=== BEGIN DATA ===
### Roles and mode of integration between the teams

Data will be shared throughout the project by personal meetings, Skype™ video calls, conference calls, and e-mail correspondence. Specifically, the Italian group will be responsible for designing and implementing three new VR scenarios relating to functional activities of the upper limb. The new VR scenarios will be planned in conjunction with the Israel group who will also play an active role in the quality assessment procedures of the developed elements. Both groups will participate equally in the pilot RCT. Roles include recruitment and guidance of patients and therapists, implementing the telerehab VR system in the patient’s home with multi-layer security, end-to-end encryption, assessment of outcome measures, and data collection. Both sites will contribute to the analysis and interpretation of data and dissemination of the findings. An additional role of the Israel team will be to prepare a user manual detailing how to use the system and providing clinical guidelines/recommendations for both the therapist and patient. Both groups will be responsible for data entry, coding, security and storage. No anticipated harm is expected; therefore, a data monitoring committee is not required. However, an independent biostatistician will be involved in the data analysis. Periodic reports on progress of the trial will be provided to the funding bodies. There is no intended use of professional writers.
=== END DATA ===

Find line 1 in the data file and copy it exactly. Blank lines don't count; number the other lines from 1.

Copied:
### Roles and mode of integration between the teams